A 10,000-strong petition calling for major changes in what dental care for adults is provided will be handed over next week.
Dr Assil Russell is the founder of Revive a Smile, a charity that has treated thousands of desperate Kiwis who are unable to afford huge bills to get painful, rotting and infected teeth fixed.
People who tried to fix their own teeth in so-called "DIY dentistry" are seen by Revive a Smile at least monthly, including one man who took a power drill to the shards of his wisdom tooth.
More than 10,000 people have signed Russell's petition calling for a subsidy for dental care for people who need it and an increase in the age for free dental care to 20 years.
Russell was set to hand it to Hamilton East MP David Bennett today, but this has been rescheduled until next week. Bennett will present the petition to Parliament.
"We are seeing people come in with serious infections who have left treatment way too late. But these dental health problems are entirely preventable if people get regular check-ups and early treatment," Russell said.
"This petition shows there is huge public support for dental health to be considered as important as overall general health. The government needs to step up."
Earlier this month the Herald revealed Health Minister David Clark is considering official advice on what dental care is provided to adults. There is speculation among health advocates that Labour could make expanded dental care a policy ahead of the 2020 general election.
Clark has repeatedly said there is "huge, un-met need in dental care", but there won't be significant reforms this side of the election.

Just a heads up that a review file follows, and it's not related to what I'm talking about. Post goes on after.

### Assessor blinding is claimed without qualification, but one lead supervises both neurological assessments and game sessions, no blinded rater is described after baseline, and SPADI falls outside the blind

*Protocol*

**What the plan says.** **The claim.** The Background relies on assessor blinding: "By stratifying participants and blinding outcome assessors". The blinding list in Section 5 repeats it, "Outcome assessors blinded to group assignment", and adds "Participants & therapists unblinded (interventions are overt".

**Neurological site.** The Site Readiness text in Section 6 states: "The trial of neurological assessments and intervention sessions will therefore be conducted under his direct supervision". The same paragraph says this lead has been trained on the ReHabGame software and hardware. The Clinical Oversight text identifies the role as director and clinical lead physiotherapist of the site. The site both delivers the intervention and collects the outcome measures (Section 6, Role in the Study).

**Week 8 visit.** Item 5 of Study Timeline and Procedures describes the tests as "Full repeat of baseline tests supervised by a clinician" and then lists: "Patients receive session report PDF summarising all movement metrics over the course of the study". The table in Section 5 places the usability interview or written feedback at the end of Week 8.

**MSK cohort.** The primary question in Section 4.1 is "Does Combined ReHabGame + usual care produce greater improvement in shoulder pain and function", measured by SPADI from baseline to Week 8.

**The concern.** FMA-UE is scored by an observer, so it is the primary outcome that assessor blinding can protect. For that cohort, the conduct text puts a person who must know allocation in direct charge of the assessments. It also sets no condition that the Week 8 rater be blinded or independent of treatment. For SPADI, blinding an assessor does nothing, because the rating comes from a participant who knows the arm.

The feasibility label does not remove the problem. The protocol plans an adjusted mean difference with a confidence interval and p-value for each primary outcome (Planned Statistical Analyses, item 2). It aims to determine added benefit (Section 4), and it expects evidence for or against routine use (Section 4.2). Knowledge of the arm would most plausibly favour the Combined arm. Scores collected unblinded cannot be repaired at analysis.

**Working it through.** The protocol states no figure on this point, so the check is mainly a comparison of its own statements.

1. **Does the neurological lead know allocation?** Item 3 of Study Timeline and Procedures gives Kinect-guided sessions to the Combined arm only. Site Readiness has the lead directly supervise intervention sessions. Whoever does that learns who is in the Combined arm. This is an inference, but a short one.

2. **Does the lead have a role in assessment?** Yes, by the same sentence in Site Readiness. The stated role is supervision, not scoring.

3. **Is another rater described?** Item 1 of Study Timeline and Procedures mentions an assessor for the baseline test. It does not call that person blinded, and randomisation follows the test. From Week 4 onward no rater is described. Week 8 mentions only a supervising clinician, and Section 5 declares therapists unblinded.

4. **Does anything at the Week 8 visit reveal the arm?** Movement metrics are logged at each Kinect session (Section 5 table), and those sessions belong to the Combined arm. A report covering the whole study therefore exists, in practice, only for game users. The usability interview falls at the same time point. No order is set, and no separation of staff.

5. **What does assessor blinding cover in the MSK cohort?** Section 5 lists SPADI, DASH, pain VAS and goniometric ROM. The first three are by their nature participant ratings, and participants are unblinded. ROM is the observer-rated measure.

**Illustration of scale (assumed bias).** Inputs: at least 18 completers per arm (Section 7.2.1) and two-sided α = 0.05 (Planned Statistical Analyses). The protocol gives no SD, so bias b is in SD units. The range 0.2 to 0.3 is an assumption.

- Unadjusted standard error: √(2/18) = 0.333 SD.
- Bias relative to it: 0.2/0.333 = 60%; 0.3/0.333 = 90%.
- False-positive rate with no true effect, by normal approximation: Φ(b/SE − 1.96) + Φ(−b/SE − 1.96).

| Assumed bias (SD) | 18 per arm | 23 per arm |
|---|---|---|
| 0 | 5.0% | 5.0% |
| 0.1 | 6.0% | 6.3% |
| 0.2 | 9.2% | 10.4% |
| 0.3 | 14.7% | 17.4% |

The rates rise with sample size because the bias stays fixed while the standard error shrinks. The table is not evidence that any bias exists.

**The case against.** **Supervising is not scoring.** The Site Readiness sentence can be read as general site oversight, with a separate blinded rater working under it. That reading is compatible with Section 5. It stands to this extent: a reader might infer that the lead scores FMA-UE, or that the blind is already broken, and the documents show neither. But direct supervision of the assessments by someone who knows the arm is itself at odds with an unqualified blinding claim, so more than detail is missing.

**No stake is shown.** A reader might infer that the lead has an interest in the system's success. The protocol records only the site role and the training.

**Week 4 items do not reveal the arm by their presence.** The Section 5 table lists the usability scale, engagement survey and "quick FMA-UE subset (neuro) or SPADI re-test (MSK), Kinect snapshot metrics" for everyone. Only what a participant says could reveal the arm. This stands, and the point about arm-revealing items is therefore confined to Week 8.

The Waitematā District Health Board (DHB) has confirmed support for a "comprehensive dental service for all New Zealanders", with staff there noting long queues at pain clinics and people turning up to the emergency department (ED).
Any move to provide more subsidised or free dental care would carry a huge cost. At present about $198 million a year is spent on oral health services, with most covering universal services for children and teenagers. Adults must pay the full cost, and bills can run into thousands of dollars.
Roughly a third of Kiwis have untreated tooth decay, the last comprehensive oral health survey in 2009 found. Almost half of adults had avoided routine dental treatment in the previous year, because of cost.
Work and Income can give out grants of not more than $300 a year for emergency dental treatment.
The cost of dental work
• Examination only: $76
• Single tooth extraction: $229
• Each addition tooth taken: $138
• Root filling: $735
• One surface filling: $153
• Composite crown: $408
• Hygienist - half-hourly rate: $110
• Full upper and lower dentures: $2557
Source: The average fee charged by NZ Dental Association members, according to the association's 2018 fee survey.